Málaga Province - Villanueva del Trabuco

Villanueva del Trabuco © Michelle Chaplow ( Click to enlarge)
Villanueva del Trabuco © Michelle Chaplow ( Click to enlarge)

The village of Villanueva del Trabuco is one of the attractive Andaluz white villages in the Antequera area (34 kilometres from the town of Antequera) and is just 45 kilometres north of Malaga City. It is around 700 metres above sea level and has a population of approximately 5,000. Inhabitants of the village are known as Trabuqueños. As with many of these small inland Andalucian towns and villages, Villanueva del Trabuco has attracted some British homebuyers, but it still retains a very traditional Andalucian lifestyle.



This village is easy to reach by road, being just about three and a half kilometres off the main A359 Malaga to Loja/Granada road. This easy road access with both Malaga city and the town of Antequera has made this a popular choice for the permanent residence of many Spanish people, who commute to the larger cites for work, while enjoying a more relaxed lifestyle, away from the city bustle.

The Village

The River Guadalhorce and Higueral run through the village, offering many lovely country walks along their banks. In the town centre there are many pretty areas to found, like the oldest quarter, el Bario de los Villares.

Villanueva de Trabuco nestles at the foot of the Gorda and San Jorge Mountains. © Michelle Chaplow
Villanueva del Trabuco nestles at the foot of the Gorda and San Jorge Mountains.
This area captures all that is typically Andaluz, with the smart little whitewashed houses lining the steep narrow streets. The splash of brightly coloured flowers, spilling out of the well tended terra cotta window boxes, make a walk through the village a real delight.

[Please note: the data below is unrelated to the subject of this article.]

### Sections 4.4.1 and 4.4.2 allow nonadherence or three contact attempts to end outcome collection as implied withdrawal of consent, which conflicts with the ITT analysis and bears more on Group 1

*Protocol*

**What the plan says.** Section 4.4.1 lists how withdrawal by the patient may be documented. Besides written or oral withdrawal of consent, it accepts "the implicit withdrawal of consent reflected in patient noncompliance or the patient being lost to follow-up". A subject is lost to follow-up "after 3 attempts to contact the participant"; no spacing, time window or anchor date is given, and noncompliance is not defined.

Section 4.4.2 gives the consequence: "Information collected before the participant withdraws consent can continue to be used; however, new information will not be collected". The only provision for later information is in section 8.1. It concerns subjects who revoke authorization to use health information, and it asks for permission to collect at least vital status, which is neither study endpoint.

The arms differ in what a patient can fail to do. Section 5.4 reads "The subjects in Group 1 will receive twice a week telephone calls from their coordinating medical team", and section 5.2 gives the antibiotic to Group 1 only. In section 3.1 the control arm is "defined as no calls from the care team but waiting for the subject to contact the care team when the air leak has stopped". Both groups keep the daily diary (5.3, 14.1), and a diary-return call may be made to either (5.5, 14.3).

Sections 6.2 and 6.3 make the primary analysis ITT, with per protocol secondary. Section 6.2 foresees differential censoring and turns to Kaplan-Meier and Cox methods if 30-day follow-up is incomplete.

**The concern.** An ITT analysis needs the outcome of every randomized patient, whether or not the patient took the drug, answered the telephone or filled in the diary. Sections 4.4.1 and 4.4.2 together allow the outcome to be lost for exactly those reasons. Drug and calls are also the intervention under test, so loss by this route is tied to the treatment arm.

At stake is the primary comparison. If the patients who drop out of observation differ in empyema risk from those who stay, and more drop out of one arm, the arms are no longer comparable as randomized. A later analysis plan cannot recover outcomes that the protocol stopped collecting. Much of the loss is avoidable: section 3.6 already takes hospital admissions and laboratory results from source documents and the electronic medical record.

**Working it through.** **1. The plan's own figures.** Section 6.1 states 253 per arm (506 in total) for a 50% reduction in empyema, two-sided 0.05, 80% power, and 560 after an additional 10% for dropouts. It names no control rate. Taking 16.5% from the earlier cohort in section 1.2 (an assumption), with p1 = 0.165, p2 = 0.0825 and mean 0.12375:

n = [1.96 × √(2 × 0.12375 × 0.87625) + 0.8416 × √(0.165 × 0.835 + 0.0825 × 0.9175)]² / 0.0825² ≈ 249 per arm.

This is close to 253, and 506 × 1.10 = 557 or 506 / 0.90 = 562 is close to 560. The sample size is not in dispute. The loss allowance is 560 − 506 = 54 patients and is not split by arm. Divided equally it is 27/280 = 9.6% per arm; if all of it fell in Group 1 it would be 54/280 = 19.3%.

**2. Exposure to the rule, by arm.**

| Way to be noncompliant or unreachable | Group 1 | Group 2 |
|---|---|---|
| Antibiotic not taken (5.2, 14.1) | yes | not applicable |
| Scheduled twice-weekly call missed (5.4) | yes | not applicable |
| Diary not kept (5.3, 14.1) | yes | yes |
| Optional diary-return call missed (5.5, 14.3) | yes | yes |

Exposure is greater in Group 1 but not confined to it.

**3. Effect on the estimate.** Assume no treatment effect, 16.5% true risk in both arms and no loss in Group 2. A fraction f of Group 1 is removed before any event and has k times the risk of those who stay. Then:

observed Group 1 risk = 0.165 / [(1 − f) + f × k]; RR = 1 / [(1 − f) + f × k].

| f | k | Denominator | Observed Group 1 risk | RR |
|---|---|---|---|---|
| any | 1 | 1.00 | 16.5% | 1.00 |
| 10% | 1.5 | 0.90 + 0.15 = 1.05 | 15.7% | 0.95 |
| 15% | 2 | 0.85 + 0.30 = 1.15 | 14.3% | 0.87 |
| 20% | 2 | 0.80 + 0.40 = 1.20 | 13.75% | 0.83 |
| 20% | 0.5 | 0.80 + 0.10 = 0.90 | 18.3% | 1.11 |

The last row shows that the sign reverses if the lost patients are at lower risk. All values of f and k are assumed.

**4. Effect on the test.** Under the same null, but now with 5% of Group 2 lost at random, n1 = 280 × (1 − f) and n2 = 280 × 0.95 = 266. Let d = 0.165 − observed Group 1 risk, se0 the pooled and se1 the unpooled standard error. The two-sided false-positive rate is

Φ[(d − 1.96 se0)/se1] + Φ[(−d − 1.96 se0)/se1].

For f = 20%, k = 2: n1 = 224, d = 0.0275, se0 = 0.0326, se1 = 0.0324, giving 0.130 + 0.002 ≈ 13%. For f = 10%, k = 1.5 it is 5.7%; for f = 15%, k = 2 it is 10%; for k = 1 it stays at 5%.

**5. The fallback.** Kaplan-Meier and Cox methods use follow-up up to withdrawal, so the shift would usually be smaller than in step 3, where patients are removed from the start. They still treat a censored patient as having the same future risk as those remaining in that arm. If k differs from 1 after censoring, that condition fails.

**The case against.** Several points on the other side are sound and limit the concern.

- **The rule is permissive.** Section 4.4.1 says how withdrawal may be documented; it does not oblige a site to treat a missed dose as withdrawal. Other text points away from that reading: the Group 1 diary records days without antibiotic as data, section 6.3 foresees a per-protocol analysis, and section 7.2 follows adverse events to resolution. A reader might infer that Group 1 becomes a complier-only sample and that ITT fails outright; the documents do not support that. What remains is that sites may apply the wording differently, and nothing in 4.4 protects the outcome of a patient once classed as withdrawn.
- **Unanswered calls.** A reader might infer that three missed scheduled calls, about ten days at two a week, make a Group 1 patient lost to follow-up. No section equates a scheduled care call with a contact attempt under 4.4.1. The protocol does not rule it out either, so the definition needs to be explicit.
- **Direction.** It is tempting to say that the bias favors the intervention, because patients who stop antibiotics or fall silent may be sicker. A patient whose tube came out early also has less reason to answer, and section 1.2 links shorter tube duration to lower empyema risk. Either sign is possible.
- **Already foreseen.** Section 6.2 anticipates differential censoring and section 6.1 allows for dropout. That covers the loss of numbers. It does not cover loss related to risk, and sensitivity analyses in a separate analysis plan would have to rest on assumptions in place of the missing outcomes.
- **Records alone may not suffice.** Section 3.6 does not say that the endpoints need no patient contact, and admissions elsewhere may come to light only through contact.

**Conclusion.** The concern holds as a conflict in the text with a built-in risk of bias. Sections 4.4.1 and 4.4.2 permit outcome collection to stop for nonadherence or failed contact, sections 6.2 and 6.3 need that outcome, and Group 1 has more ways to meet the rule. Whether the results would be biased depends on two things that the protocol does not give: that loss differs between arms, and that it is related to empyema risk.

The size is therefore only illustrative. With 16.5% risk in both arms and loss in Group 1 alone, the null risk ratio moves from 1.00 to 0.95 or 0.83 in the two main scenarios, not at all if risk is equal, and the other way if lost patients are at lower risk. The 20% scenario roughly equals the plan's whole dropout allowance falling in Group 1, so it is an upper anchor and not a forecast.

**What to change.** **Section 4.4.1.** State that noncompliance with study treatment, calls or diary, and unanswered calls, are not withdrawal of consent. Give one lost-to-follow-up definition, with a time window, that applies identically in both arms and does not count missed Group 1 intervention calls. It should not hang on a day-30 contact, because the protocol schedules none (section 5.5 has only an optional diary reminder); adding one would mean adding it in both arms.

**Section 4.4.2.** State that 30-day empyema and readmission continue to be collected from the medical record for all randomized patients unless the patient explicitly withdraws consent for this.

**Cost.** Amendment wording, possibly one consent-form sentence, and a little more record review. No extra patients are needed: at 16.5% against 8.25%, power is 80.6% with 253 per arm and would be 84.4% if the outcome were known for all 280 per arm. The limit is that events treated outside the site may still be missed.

The heart of the village is the Plaza de Prado, where you will find most of the shops. This is also where most people tend to gather for social events or simply to meet up for a chat with friends and neighbours. This main square is also where you will find the Ayuntamiento (Town Hall), as well as the renowned fountain known as the 'Fuente de los tres Caños'. The water from this fountain, which is said never to dry up (even in times of drought), is apparently one of the best sources of water in the province.

Although this is not one of the oldest villages in the area, some historians say that there are signs of Roman settlements here. The first documented evidence of Villanueva del Trabuco dates back to 1620, when reference is made to a large area of pasture land called Trabuco, which then belonged to the municipal area of Archidona. About a hundred years later Carlos III decided to repopulate some Andalucian areas with foreign colonies of Catholics and Germans, and in 1808 Trabuco became segregated from Archidona.

Natural Landscape

Villanueva del Trabuco, in the far eastern side of the Antequera area, nestles at the foot of the Gorda and San Jorge Mountains, which provide very beautiful surrounding scenery to the village and the fields around it. There is a lovely river side walk which leads up the Sierra de San Jorge (San Jorge Mountain). In contrast to the steep rise, the foothills form a soft landscape of olive groves and wheat fields, dotted with houses and farmhouses. The rivers and water springs present in the area, add to the lush landscape, enriched with different species of poplars and ash trees, which provide welcome shade for a long lazy summer day in the country.